PHARMACY

FDA approves Impax’s generic Intuniv

BY David Salazar

HAYWARD Calif. — Impax Laboratories announced Thursday that the Food and Drug Administration had approved its generic version of Shire’s Intuniv (guanfacine) extended-release tablets.

The drug is indicated to treat attention deficit/hyperactivity disorder in children and adolescents ages 6 to 17. The drug will be available from Impax in 1-, 2-, 3- and 4-mg dosage strengths.

For the 12 months ended August 2015, brand and generic sales of guanfacine extended-release tablets were about $689 million. 

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FDA approves new hyperkalemia drug

BY David Salazar

SILVER SPRING, Md. — The Food and Drug Administration Thursday announced that it had approved Relypsa’s Veltassa (patiromer) for oral suspension. The drug is indicated to treat hyperkalemia, which is the presence of too much potassium in the blood and typically occurs among patients with kidney disease, or heart failure.

“We are very excited to bring people with hyperkalemia the first new medicine in more than 50 years,” Relypsa president and CEO John A. Orwin. “The FDA approval of Veltassa represents approximately a decade of research by dedicated scientists and doctors, and underscores Relypsa's commitment to developing polymer-based treatments for people with conditions that are often overlooked and undertreated.” 

Veltassa, which is powdered, is mixed with water and taken by mouth. The drug works by binding potassium in the gastrointestinal tract, and the potassium is then excreted through the body through the normal excretion process. Veltassa was approved with a boxed warning, which recommends taking Veltassa and another oral medication six hours apart because it can bind to orally taken drugs and reduce their absorption, the FDA said. 

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Is Humana’s new Rx price tool a game changer?

BY Michael Johnsen

LOUISVILLE, Ky. — Pharmacy/physician collaborative practice models may have just gotten a shot in the arm with the announcement Thursday morning that Humana, which will cover a projected 13.1 million lives following its acquisition by Aetna, will be launching a real-time prescription drug benefit service that gives doctors information about their Humana patients’ drug coverage, pricing and network pharmacy options all while the patient is in the exam room.
 
Delivered to physicians through DrFirst’s myBenefitCheck, the IntelligentRx service provides doctors with patient-specific prescription price information at the time the prescription is being written. The service is expected to reduce the impact of cost on medication access and adherence by helping doctors and patients consider medication cost as part of their drug therapy regimen, the company said.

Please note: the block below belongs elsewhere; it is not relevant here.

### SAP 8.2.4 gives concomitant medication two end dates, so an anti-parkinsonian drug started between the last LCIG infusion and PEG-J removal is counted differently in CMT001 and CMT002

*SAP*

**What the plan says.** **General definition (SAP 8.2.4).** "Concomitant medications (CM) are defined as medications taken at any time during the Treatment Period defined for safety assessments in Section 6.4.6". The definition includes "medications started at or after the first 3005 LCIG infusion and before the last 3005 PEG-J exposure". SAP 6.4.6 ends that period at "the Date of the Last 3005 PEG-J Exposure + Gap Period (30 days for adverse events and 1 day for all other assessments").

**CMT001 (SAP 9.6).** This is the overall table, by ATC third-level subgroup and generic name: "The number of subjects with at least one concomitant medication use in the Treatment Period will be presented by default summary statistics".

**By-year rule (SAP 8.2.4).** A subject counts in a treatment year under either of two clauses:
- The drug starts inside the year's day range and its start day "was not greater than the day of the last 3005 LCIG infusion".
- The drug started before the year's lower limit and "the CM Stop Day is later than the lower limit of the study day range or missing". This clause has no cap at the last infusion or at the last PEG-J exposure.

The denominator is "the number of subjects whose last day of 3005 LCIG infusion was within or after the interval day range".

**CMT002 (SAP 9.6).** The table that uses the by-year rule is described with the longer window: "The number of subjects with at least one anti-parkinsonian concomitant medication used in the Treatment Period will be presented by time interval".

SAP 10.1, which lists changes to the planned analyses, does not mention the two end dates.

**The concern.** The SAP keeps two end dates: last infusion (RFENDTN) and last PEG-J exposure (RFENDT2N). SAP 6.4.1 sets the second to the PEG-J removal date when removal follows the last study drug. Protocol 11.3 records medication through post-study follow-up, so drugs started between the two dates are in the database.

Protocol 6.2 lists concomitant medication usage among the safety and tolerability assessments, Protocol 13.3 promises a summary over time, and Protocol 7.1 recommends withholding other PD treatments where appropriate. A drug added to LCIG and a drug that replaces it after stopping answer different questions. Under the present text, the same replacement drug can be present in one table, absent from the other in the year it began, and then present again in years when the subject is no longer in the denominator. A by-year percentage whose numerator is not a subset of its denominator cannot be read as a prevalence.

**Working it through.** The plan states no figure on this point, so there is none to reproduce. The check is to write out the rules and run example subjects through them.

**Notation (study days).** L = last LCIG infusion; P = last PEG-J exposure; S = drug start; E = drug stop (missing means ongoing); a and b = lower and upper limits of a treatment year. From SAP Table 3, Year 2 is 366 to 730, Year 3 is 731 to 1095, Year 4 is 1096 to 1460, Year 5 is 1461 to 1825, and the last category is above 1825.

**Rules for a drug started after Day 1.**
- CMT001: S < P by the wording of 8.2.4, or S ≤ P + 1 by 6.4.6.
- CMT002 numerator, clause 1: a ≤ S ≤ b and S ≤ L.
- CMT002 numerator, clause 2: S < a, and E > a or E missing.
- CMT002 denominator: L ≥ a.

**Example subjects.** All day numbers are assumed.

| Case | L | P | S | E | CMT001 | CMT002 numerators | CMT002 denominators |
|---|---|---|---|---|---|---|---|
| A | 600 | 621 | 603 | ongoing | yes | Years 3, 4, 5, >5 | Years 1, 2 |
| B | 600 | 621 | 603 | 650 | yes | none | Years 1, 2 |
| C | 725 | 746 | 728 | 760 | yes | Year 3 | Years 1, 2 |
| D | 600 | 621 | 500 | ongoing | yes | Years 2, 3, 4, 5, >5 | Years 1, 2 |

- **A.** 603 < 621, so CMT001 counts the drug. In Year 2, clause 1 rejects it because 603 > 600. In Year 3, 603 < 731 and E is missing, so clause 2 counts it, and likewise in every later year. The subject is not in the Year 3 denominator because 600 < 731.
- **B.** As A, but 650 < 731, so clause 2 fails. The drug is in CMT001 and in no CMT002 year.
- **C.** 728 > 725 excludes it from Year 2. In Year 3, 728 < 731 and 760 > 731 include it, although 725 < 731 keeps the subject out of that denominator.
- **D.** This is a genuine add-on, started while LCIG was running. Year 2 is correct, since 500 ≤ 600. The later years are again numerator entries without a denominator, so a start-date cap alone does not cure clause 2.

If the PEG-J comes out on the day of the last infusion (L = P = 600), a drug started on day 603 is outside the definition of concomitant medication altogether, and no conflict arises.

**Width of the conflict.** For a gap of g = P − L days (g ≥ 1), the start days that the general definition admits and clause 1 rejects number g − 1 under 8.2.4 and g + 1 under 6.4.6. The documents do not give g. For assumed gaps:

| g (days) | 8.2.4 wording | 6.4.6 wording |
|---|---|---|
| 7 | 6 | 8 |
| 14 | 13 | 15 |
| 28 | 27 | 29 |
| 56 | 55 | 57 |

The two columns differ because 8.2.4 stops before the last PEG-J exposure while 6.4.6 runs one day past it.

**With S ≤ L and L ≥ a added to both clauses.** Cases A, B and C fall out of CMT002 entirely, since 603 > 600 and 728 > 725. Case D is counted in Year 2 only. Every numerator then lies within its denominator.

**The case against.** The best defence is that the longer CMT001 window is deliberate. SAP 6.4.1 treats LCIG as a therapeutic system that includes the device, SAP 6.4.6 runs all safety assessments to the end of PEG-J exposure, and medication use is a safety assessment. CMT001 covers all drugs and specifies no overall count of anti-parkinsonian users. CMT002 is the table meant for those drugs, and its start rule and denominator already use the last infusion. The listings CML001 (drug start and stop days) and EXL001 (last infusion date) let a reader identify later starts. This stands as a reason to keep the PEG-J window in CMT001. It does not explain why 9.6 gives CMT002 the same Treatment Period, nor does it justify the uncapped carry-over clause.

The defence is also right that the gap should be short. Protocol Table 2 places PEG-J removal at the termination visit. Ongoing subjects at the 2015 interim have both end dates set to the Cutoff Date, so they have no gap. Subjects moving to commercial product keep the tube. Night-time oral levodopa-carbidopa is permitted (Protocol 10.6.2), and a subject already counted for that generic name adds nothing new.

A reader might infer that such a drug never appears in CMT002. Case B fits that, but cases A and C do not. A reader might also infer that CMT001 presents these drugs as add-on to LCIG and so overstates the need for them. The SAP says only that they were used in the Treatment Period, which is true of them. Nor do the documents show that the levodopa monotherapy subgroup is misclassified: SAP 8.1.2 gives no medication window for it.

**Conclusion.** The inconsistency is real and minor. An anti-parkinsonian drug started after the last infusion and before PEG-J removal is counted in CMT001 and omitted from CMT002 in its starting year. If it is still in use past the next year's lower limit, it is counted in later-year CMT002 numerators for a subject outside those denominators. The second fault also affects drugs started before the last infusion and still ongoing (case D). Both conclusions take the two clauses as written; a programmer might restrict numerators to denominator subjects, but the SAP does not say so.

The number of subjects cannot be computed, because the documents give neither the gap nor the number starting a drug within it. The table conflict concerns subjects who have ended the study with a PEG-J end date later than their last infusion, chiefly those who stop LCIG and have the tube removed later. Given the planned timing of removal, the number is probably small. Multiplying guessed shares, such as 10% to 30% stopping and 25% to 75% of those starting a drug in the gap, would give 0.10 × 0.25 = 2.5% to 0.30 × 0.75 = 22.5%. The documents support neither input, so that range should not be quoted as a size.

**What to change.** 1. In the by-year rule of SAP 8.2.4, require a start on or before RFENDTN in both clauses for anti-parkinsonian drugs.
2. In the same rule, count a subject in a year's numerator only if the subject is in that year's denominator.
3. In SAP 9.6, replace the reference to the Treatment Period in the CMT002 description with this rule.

DrFirst’s medication management technology is integrated with the electronic medical records used by many doctors during patient visits. When a doctor chooses a medication to prescribe, they are presented with information from Humana through DrFirst’s e-prescribing interface, including drug coverage and cost, potential alternative therapies and nearby retail pharmacies and mail order pharmacies in the patient’s network. Drug and allergy alerts are also presented during e-prescribing, helping reduce potential adverse drug events.
 
Humana Pharmacy president William Fleming says helping doctors make more informed prescribing decisions is key to medication access and adherence, and therefore critical to improving clinical outcomes.
 
“This is a big step forward in closing the gaps in the health care system, using transparency and technology to create a better health care experience,” Fleming said. “Real-time information provided by the IntelligentRx service is a perfect example of how we can help doctors proactively deliver better care, more affordably, to their patients.”
 
“The cost of medications is a known contributor to patient medication non-adherence,” DrFirst president Cameron Deemer said. “With myBenefitCheck, it’s as if the doctor is going along with the patient to the pharmacy, helping to select the best medication and pharmacy for patients based on their prescription drug coverage. This technology helps doctors choose the best course of action to support medication adherence and patient outcomes.”
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